Ginger. (As the only band member present, it had to be included in this shortlist).

One of the best smells in the market, in my opinion. Very commonly available as both a powder and a root, ginger provides a beautifully warming tingle to the tastebuds. Its versatility lends itself to sweet and savoury foods as well as beverages, hot or cold. Ginger is spicy yet sweet, peppery and citrusy at the same time. The Chinese (in particular) use it extensively in cooking, and medically it is accepted as a remedy for nausea and as an aid to combat the common cold (usually accompanied by lemon). Furthermore, your playground chums would have used “ginger” to tease copper-headed rivals, and your mama would almost certainly have baked armies of little sweet 2D gingerbread men…  run, run as fast as you can… Geri’s coming.

Mustard.

Visually, the brilliant yellow mustard powder is the eye-catcher on any spice stall. Typically, a mustard powder will be hotter (more potent) than it’s jarred, fluid brother. Made from the seeds of the mustard plant, the flavour is somewhat benign until liquid is added. Historically, French monks used rudimentary wine (‘must’) to mix with the crushed plant seeds, making a primitive yet recognisable version of what we know today – though the Egyptians and Romans harvested mustard way before les Francais, using it for spiritual and medicinal purposes, primarily.

Today we put mustard in everything from stock and sausages, casseroles and condiments, mayonnaise, pickles and salad dressings.   

Cumin.

A curry staple, cumin is a very popular spice worldwide. Grown extensively around the Egyptian side of the Mediterranean, and more recently the middle east, Cumin is the dried seed of the Cumin plant, and is a powerful, sweet peppery flavour which warrants small doses. Toasting or gently warming in a pan before using enhances the flavour further. It is a prime component of the common curry spice blend ‘garam masala’ and also combines superbly with chilli for con carnés and spicy stews.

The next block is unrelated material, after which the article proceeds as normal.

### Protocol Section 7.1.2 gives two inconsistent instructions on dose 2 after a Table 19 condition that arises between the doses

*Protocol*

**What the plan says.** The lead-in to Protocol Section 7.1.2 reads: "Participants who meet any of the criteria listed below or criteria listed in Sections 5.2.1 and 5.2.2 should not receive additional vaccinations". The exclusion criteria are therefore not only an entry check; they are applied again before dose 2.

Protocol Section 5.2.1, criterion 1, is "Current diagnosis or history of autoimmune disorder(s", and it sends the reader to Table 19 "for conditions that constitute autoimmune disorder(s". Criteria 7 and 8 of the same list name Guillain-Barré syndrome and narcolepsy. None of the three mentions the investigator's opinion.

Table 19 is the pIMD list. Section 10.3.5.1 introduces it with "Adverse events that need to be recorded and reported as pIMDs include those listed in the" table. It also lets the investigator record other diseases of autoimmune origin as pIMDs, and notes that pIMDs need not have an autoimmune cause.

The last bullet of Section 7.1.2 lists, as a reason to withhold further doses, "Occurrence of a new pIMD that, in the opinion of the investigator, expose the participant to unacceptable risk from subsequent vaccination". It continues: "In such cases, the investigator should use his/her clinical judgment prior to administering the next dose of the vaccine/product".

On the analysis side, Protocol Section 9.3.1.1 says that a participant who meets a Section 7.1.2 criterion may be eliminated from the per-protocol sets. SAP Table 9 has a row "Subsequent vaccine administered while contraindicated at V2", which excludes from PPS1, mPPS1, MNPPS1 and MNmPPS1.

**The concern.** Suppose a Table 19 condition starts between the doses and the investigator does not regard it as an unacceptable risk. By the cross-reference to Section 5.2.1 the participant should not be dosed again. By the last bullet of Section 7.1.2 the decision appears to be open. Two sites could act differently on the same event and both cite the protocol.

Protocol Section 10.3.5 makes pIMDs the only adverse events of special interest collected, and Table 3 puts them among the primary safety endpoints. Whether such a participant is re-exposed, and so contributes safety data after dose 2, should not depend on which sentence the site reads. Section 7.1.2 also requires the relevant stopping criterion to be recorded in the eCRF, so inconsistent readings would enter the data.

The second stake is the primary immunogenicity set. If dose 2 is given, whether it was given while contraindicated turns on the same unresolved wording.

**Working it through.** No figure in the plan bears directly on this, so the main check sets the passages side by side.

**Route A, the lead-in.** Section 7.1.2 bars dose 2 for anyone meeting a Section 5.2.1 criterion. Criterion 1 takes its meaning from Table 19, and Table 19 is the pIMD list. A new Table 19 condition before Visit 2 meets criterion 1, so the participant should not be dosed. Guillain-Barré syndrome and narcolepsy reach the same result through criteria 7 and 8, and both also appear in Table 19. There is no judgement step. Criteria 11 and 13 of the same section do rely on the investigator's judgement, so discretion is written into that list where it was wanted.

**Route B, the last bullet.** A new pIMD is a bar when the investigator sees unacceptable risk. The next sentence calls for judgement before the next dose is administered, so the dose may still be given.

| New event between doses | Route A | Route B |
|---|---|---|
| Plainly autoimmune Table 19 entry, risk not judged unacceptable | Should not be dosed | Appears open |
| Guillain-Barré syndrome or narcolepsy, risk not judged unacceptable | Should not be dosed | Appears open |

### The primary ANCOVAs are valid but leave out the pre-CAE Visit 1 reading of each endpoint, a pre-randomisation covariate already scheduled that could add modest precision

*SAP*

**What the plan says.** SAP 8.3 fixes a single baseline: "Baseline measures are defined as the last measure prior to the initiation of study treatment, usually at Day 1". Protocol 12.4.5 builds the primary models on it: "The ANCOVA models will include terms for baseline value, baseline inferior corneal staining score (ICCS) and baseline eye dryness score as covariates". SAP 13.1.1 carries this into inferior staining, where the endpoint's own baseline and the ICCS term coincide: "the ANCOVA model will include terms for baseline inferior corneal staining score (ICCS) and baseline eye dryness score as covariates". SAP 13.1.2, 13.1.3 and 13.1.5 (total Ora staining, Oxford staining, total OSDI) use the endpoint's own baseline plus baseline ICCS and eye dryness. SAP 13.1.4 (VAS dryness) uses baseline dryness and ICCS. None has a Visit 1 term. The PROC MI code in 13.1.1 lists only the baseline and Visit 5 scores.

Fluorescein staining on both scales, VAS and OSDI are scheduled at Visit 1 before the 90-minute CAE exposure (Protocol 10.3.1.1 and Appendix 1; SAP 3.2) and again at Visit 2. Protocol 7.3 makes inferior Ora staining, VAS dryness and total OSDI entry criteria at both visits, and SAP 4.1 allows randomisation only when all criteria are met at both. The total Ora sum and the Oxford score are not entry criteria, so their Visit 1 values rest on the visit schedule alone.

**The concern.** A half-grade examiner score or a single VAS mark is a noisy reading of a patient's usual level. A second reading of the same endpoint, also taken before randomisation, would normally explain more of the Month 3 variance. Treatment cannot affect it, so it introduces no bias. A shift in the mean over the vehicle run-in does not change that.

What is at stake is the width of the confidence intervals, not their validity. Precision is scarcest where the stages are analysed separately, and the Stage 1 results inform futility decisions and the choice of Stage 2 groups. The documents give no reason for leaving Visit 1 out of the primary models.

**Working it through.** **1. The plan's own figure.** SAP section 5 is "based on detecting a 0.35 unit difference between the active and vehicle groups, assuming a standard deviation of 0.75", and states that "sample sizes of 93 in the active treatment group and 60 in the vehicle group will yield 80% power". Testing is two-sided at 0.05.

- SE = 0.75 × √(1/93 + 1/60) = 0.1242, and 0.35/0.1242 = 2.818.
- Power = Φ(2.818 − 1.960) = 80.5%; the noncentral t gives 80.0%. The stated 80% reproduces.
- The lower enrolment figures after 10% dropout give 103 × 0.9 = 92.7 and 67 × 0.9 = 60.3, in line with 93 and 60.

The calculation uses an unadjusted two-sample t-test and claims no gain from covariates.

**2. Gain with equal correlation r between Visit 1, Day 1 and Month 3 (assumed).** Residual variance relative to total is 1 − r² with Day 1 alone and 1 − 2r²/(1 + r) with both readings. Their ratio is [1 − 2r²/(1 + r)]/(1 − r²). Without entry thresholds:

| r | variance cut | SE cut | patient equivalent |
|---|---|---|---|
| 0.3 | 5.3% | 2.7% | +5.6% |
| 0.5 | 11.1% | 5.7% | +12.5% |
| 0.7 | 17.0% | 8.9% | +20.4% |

Pepper.

The last spice of this little dance troupe is Pepper. The most, and arguably best, pepper comes from India, though Brazil and Indonesia produce decent stuff too. Peppercorns can be black, green, white, Szechuan (sichaun) and pink. Let’s focus on black. Native to India, Piper Nigrum is a viney shrub which winds itself around other trees, wildly. These plants produce flowers and berries which when harvested are dried, turning from plump little fruits to hard, angry, bumpy shells that we know as peppercorns. Pepper is best known in its ground form but more frequently we’re buying the small solid orbs which we grind ourselves. Due to its intensity it is often best-applied towards the end of cooking. And pepper can be added to practically anything savoury; We chuck it in soups, gravy, stews. We rub it into meat, grind it over fish and vegetables. While salt has its own miracle properties, pepper is definitely the King to salts’ Queen. But don’t fall into the habit of over using salt with pepper, those two become one way too much in my opinion, yet they are very different spices with equally powerful properties and purposes.

Before I say goodbye, here’s the encore. The beauty of cooking with spices is that there are no rules. The combinations are boundless and anybody who stands pondering in front of their selection of spices – from Baby to Posh – is capable of producing amazing flavours just by taking a risk with their rack. Too many of us have spices in our cupboards which remain unopened due to our lack of imagination. I say enjoy the opportunities, the variety, get experimental and be bold enough sample the infinite permutations that Spiceworld has afforded us.

(there’s the title of 6 Spice Girls hits in this article. Can you find them)?

Answers: spice up your life, wannabe, mama, two become one, too much, goodbye.